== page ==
FAC ESSAY
Volume 18 Number 2
Everybody's Business
01 April 2005

Social entrepreneurs aren’t just in it for the bottom line—or out of a desire to ‘do good’. Pamela Hartigan sees them as the architects of a new social economy.

A social entrepreneur is what you get when you combine Richard Branson and Mother Teresa—a hybrid between business and social value creation.

Most governments, agencies and institutions are stuck in that fragmented world which divides the public and the private sector, the non-profit and for-profit sector, donors and their beneficiaries, and so on. Social entrepreneurs challenge that thinking.

Take Farouk Jiwa, for example. His forprofit social enterprise, Honey Care, introduced new beekeeping technology into Kenya. In partnership with NGOs, Honey Care supplies beekeepers with beehives, trains them in the new method and then buys the honey they produce. In four years, Honey Care has captured 27 per cent of the domestic honey market and has doubled the incomes of 2,500 beekeepers in extremely poor, subsistence-based rural communities in western Kenya.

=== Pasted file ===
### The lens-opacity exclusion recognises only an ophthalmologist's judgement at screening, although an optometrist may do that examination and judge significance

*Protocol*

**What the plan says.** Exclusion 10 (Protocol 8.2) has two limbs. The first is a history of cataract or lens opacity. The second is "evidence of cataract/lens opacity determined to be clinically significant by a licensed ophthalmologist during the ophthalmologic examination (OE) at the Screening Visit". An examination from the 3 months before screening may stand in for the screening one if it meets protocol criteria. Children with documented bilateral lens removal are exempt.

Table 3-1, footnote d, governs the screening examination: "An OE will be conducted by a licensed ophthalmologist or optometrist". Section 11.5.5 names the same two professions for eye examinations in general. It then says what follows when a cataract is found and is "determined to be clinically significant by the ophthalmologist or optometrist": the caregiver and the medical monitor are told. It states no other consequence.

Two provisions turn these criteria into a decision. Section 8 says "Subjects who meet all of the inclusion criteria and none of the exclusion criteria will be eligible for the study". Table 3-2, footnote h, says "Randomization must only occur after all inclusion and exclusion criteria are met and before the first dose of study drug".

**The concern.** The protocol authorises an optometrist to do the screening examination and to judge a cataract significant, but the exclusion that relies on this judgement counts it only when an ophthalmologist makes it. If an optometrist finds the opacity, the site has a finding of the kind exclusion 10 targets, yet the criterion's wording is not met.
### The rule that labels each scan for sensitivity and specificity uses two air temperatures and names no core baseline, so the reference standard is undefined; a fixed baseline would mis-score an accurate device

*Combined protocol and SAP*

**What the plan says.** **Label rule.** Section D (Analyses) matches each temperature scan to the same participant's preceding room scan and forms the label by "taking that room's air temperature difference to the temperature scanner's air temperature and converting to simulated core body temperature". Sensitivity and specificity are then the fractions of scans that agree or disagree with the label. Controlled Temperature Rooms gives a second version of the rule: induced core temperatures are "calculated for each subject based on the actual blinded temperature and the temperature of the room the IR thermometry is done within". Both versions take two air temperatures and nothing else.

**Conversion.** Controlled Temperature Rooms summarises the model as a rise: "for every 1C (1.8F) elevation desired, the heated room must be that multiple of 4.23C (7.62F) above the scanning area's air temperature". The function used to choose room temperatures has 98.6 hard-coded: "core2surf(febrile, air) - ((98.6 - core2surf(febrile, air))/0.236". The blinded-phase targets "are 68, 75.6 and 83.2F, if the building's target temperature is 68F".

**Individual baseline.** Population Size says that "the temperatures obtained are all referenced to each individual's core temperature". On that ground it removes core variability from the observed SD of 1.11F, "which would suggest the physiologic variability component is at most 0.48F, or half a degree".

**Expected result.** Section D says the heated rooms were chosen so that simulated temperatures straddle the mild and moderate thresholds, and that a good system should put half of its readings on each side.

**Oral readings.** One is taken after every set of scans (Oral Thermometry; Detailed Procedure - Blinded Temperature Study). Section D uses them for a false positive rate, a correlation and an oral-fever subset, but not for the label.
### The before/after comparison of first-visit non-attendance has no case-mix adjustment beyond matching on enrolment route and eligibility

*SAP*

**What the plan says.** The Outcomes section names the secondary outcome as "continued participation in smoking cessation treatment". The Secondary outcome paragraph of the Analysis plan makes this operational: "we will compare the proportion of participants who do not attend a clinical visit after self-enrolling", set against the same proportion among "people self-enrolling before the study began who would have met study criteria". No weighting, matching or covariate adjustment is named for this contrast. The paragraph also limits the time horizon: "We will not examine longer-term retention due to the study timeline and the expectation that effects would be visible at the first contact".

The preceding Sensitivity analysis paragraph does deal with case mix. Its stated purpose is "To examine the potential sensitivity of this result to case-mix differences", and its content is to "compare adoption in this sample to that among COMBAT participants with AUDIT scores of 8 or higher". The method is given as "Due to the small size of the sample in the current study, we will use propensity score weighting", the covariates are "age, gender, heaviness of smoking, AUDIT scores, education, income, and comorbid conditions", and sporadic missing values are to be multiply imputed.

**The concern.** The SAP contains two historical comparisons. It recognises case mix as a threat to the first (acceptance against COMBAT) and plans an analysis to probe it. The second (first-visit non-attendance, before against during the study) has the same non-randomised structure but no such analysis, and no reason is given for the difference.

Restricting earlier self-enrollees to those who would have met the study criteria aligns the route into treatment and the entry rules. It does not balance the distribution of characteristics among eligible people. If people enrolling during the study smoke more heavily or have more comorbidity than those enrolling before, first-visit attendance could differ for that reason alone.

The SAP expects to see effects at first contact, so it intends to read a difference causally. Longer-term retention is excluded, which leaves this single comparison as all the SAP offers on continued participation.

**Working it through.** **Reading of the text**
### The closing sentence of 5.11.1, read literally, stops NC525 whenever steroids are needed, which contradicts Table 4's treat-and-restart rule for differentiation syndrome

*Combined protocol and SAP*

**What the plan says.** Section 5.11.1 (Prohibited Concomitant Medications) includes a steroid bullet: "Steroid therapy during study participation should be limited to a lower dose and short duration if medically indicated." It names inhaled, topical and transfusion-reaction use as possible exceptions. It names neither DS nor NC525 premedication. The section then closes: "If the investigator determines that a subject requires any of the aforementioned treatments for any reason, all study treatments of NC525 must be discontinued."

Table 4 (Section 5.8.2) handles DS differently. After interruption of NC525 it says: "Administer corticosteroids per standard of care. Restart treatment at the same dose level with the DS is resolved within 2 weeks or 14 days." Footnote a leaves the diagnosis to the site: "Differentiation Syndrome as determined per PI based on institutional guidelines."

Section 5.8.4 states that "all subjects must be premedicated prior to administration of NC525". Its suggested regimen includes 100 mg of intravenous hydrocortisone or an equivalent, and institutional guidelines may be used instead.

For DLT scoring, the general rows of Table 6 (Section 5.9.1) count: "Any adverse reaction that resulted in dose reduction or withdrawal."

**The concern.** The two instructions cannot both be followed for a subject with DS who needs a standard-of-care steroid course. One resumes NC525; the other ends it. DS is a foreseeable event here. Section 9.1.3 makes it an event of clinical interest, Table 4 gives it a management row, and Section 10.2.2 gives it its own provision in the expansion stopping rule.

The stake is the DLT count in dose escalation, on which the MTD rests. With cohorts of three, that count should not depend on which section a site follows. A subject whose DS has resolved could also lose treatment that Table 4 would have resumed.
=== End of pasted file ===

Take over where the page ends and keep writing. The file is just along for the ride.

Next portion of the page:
Rodrigo Baggio had a dream where he saw the poorest children of Rio de Janeiro’s favelas using computers. Today, his Committee for the Democratization of Information Technology (CDI) has moved beyond Rio to 869 cities in 11 countries, by applying a franchise-partnership model. CDI works in close partnership with prisons and with community centres in Brazil’s poorest and most violent communities to teach computer literacy to the digitally excluded. The material used on its courses is chosen to stimulate awareness of citizens’ rights and responsibilities. CDI has certified over 80,000 students, 87 per cent of whom report that computer skills have transformed their opportunities for gainful and dignified employment.

Andrea and Barry Coleman met through their common passion—motorcycle racing. On a trip to Somalia, they were shocked at the number of vehicles, many of them new, that were rotting in car parks and streets. They realized that lack of mobility, particularly for local health professionals, hampers the prevention and eradication of disease in Africa.


They started Riders for Health (RfH) to offer an integrated system incorporating training in vehicle maintenance. RfH has demonstrated that, under this system, a properly managed vehicle costs 50 per cent less to run over a six-year period than an unmanaged vehicle. By using wellperforming motorcycles and other vehicles, health and other aid workers in seven African countries have increased their visits to remote communities by 300 per cent. For example, RfH believes that with each motorcycle it runs, 20,000 people receive primary health care each year.